I remember when my grandfather started forgetting.
In 2014, he told me that he left eggs cooking on the stove and then walked out of his house to run errands. When he came back, the kitchen was foggy and smoky.
A year later, he had trouble understanding where he was, or who he was around. He could no longer read.
And then he began months of screaming, crying and despair as he lost more and more of himself. It’s the limbo period of dementia, going in between who you are and where the loss is taking you. Where you can recognize that you are slipping further and further away from your memories and your identity. That’s where the real pain is.
I could tell he was slowly falling down a well, with my family and I looking down at him, as he grasped to come back to the surface. But he could not, and he slipped into darkness.
What he also forgot was how to speak English. He reverted back to speaking Telugu, his first language from him. He only said the occasional English word, or sentence, but none of it was coherent. Still, those small instances gave our family moments of connectivity.
But I, as a third generation kid in Canada who could only speak English, realized my last chances to get through to him were lost. This was a man who centered me in his life, and adored me, unequivocally. When I had some health issues in my teens, I expressed he would do anything to take on any struggle I faced, instead of me. Now he was suffering more than I ever imagined he could and I felt that I had failed him by not being able to even provide words of comfort he might understand.
Losing the ability to speak to him, I also felt parts of my identity and culture disappearing as our conversations were lost in translation.
Then in 2019, Tata (meaning grandfather in Telugu) passed away.
With him leaving, not only mentally but physically, I felt my roots becoming more and more distant. On top of not knowing the language, this thought was always heightened by the fact that I didn’t have an Indian name — something that often made me feel like I had to prove that my South Asian identity belonged to me.
I never learned Telugu, because he made a decision that Canada would not have him, would not have us, if the family relied on our language.
Born Subrahmanyam Yerramilli, Tata grew up in the Indian state of Andhra Pradesh. In the late 1960s he, my grandmother, mom and aunt moved to Mississauga from India as he was given a job as a nuclear engineer.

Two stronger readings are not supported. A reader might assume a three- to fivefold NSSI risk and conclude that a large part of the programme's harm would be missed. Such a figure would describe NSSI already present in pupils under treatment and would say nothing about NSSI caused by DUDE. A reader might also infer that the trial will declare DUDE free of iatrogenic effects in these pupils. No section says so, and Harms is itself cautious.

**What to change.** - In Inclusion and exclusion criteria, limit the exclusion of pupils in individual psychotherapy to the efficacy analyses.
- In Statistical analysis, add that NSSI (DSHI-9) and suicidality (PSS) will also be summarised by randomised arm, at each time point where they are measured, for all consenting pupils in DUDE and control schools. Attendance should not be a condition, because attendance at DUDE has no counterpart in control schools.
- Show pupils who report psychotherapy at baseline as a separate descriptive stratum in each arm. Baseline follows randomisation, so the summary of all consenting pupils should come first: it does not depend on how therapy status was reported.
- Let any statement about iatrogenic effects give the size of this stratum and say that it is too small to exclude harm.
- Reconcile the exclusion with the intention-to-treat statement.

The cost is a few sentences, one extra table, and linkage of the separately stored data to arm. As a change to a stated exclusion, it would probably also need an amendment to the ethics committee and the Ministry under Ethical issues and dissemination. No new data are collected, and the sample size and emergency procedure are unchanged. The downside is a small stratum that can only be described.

As my mom and aunt were growing up, I wanted them to speak English at home. My grandparents also didn’t mesh themselves in the small Indian community that was in the Greater Toronto Area in the 1970s, finding that it didn’t reflect who they were.
My grandma now tells me they felt that they had no other choice — how could they get a job, have friends, or take university courses if they didn’t prioritize English? All their neighbors were white, and they came to Canada alone with two small children. They didn’t want to be stared at, for their clothes, or their food — they wanted acceptance.
But still, inside the comfort of our home, we never forgot our roots. My grandma still wore a sari inside, making upma, a porridge-like dish made of semolina, and idlies, round rice cakes. In their basement is a puja mandir, which is a home temple for Hindus.
However, this connection was constantly met with the tensions of integrating into Canada, a country that my Tata loved, but that ultimately washed some of our culture away. Ironically, it would be during the last moments of my Tata’s life that I would be unable to communicate with him, despite his enormous efforts to start a new life here.
That’s why at 28 years old, more than two years after his death, I finally set out to learn a primarily Indian language. Unfortunately, Telugu language classes are only available with private tutoring. So, now I’m learning Hindi (even though I have ancestors who probably wouldn’t be happy about that). Still, to me, it’s important that when I visit India I’ll be able to have basic conversations in a language other than English, and to absorb the world my family came from and more closely to understand parts of who I am and what I came from.
The Hindi I’m learning is very basic and conversational, but I feel some comfort in knowing I’ll be able to visit India with my family and be able to order a coffee. I am understanding Bollywood films more without subtitles. And though these may seem like small steps, it’s a world that’s a part of me, that my family felt they had to hide in this country.
While I’m encouraged to see this through, I can’t help thinking about what my family felt that they needed to leave behind to reap the benefits of becoming “Canadian” and to fit into a prescribed “model minority” identity here.
What I wish is that he had come to a different Canada, one where he didn’t feel he had to leave Telugu behind. If that’s even possible.
It’s often why I’m drawn to writing about equity and culturally specific lens into all aspects of our institutions, from health care to education to housing. This pandemic has made it clear that our systems coldly exclude those who do not speak English fluently, even though Canada relies on immigration and uses it as a political talking point to gain favor on the world stage.
I don’t know if he’d be happy that I want to revive parts of his culture that he sought to leave behind, but I know that he relished in philosophical discussions and debate, something I will hold onto dearly and think about often.
And hopefully, I too can carry onto our roots through language.